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`Survivor' showing its true colors?

September 23, 2006|Jon Caramanica | Special to The Times

True to its mission, this season's "Survivor" is indeed exposing the biases of its participants ... against heavyset musicians inclined toward midday naps in the South Pacific sun.

Last week, jazzbo Sekou Bunch was purged from the African American tribe after he fumbled an attempt at starting a fire and then sprawled out on some bamboo. This week, the Latino tribe threw the immunity challenge -- only the second of the season -- to rid itself of Billy Garcia, who plodded around in a black-and-red skull T-shirt. Like most heavy-metal fans, he was keenly aware -- and sometimes proud -- of his outsider status. "I don't relate the same way," Billy told one of his more sympathetic teammates. "Even though I'm Hispanic, I don't feel Hispanic. Metal is my culture."

Of course, Billy hadn't done much to help his case during his six days on the island. Prone to loud snoring and to skulking off when work had to be done, he even tried to beg off participating in the immunity challenge. "Too bad there wasn't a heavy-metal tribe," he said in his exit interview. "I think I would have fit in better there."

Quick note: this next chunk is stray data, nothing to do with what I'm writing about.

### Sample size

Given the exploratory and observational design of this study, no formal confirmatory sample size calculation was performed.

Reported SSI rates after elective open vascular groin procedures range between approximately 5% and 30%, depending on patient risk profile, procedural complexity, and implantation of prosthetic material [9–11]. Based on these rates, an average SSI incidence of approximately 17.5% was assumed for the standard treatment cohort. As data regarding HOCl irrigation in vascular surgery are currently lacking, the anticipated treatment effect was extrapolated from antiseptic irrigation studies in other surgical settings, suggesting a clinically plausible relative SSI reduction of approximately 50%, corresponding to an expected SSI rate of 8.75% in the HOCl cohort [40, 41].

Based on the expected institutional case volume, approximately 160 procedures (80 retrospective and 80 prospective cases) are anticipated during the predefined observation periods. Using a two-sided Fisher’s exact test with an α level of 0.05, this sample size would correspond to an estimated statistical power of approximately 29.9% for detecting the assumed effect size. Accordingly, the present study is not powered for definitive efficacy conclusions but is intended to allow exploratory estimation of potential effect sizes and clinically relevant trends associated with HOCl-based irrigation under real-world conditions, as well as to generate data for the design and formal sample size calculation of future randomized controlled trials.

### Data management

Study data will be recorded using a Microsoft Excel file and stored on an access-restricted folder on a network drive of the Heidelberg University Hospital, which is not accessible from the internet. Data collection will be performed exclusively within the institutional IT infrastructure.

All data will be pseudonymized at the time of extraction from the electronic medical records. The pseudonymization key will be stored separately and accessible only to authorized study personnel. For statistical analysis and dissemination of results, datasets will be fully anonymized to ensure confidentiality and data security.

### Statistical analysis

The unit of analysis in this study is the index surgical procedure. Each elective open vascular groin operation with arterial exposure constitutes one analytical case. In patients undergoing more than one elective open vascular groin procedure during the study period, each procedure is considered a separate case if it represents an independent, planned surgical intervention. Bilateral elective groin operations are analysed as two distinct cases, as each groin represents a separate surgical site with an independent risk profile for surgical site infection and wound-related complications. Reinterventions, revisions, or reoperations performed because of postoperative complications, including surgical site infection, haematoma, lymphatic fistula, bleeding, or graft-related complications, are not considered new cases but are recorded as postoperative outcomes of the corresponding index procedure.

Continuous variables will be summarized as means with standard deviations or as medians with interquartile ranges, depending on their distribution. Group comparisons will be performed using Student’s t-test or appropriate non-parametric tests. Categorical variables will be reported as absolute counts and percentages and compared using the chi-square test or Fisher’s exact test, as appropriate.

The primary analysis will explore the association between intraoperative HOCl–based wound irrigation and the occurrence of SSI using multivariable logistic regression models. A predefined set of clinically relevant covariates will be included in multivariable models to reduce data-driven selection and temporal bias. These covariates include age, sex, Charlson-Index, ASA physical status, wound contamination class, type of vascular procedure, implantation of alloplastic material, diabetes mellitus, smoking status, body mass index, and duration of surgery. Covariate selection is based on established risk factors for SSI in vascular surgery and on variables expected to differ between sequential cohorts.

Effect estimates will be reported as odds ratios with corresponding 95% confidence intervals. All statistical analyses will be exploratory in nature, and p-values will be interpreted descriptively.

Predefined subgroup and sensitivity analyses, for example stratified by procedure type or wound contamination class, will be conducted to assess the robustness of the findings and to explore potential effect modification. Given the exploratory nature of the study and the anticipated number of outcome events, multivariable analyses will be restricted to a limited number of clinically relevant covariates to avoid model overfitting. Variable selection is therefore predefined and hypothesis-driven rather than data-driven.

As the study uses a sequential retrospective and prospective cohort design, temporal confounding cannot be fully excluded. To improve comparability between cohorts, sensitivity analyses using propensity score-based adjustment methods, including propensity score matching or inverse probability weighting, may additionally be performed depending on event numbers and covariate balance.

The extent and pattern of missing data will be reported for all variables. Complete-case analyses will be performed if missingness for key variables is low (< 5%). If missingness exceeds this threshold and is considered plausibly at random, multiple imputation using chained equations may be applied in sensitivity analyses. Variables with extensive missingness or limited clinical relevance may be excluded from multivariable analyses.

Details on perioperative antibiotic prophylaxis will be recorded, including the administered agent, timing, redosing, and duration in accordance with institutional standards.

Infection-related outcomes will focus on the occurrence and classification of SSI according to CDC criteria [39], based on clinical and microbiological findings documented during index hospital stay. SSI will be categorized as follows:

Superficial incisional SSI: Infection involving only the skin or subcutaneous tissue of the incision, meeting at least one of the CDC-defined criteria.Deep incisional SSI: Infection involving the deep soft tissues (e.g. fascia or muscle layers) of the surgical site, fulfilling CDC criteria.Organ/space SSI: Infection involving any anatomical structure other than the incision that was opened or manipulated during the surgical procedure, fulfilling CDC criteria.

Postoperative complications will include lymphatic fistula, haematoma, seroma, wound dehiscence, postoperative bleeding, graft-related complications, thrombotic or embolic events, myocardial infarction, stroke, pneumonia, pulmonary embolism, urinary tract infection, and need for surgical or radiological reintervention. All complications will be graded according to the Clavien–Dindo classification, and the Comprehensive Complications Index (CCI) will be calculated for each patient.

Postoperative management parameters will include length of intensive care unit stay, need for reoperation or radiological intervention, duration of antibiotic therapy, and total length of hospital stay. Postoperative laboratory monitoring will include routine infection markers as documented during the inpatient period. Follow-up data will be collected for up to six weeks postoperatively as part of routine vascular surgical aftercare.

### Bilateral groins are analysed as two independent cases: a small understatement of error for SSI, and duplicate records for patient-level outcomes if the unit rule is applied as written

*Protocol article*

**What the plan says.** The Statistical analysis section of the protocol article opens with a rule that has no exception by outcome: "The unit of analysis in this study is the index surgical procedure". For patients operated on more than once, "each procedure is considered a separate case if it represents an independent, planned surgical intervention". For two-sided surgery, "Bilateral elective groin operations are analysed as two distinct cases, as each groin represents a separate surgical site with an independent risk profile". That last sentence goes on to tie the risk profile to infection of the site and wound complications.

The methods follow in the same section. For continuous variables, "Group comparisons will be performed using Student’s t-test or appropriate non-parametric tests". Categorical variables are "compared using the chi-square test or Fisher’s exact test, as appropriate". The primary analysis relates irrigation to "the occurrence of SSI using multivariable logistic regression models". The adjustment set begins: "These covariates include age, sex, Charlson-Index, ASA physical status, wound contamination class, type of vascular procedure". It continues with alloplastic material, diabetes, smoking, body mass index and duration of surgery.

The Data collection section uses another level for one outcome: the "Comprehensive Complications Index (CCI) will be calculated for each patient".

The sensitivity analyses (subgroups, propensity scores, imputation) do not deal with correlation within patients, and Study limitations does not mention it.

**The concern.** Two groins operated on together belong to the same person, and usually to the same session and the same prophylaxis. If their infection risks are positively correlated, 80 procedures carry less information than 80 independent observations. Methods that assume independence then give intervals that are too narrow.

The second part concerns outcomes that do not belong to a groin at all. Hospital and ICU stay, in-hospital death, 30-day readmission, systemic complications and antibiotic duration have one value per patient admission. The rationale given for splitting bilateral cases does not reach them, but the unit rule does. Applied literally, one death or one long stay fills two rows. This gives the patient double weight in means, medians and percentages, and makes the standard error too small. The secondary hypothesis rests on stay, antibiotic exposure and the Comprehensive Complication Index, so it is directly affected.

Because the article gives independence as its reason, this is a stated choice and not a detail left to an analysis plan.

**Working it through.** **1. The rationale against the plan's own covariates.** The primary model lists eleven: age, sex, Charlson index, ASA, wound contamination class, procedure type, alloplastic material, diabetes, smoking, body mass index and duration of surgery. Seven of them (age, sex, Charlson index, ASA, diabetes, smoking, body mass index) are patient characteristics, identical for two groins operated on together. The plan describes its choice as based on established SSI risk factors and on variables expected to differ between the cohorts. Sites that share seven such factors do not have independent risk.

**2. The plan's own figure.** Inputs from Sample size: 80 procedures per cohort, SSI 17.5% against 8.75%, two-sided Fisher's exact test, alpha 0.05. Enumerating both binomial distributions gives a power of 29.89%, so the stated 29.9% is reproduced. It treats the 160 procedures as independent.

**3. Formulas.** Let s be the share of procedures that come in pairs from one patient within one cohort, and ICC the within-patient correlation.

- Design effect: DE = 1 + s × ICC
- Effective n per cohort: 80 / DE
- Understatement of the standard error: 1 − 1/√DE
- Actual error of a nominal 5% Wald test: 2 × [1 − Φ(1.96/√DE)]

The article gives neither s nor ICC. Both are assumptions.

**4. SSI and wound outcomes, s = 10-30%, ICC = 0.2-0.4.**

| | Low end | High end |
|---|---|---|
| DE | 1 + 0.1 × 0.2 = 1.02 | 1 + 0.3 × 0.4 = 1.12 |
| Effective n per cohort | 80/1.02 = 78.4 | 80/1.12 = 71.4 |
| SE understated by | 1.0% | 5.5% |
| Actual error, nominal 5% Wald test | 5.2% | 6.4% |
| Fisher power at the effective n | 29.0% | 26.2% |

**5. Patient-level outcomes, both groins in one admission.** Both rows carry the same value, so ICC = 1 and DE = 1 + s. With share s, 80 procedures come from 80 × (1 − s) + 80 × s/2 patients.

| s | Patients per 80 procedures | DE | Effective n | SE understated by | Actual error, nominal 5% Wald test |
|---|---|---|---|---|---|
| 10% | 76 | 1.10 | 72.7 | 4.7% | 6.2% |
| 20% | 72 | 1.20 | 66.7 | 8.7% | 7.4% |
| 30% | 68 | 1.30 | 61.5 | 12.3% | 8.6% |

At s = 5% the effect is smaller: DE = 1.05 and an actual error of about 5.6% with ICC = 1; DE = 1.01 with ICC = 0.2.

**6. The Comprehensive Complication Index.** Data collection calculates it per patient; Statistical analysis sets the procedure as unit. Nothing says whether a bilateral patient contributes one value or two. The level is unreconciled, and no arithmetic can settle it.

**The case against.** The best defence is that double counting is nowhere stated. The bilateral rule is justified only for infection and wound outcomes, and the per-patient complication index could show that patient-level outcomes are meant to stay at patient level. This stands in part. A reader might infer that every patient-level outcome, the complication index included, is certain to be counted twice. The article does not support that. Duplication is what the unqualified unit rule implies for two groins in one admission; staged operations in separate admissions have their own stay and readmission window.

Still, that he's gone only reinforces that even within these contrived racial enclaves, the tendency is to gravitate toward the mean. Next to fragment, most likely, will be the Asian American tribe, which has a burgeoning nationalism problem -- Yul Kwon and Rebekah "Becky" Lee, the two Korean Americans, have formed a sub-alliance -- and a clear generation gap, with hippie Anh-Tuan "Cao Boi" Bui getting under the skin of his four young, aspiring tribe mates with his social eccentricities, garrulousness and attempts at lighthearted racial humor.

Engineering diversity is, naturally, a fool's game. Apart from Cao Boi, the Asian American team members are all young, tan, beautiful, seemingly very Americanized and homogenous. That frustrates Cao Boi, a graying, shaggy 42-year-old Vietnamese refugee. "I want them to understand that to represent your people is not about avoiding the joke," he said with a sigh.

Even so, maybe he would have skipped his Hindu jokes had the Asian American tribe actually been diverse enough to include anyone from the Indian subcontinent. More likely, though, he'll be clipped at first chance, a victim of his own living, breathing diversity. Said his tribe mate Brad Virata, breaking down the fourth wall: "We get it, but a lot of people won't get it."

Ironically, after one week stranded, the most diverse tribe in terms of backgrounds, opinions and internal politics -- the one most resisting easy alliance -- may be the white team. Maybe it's coincidental. Maybe it's the byproduct of a casting process with unspoken bias written into it. Or maybe it's shrewd propaganda. Popular culture, after all, can be a startlingly efficient preserver of the status quo.

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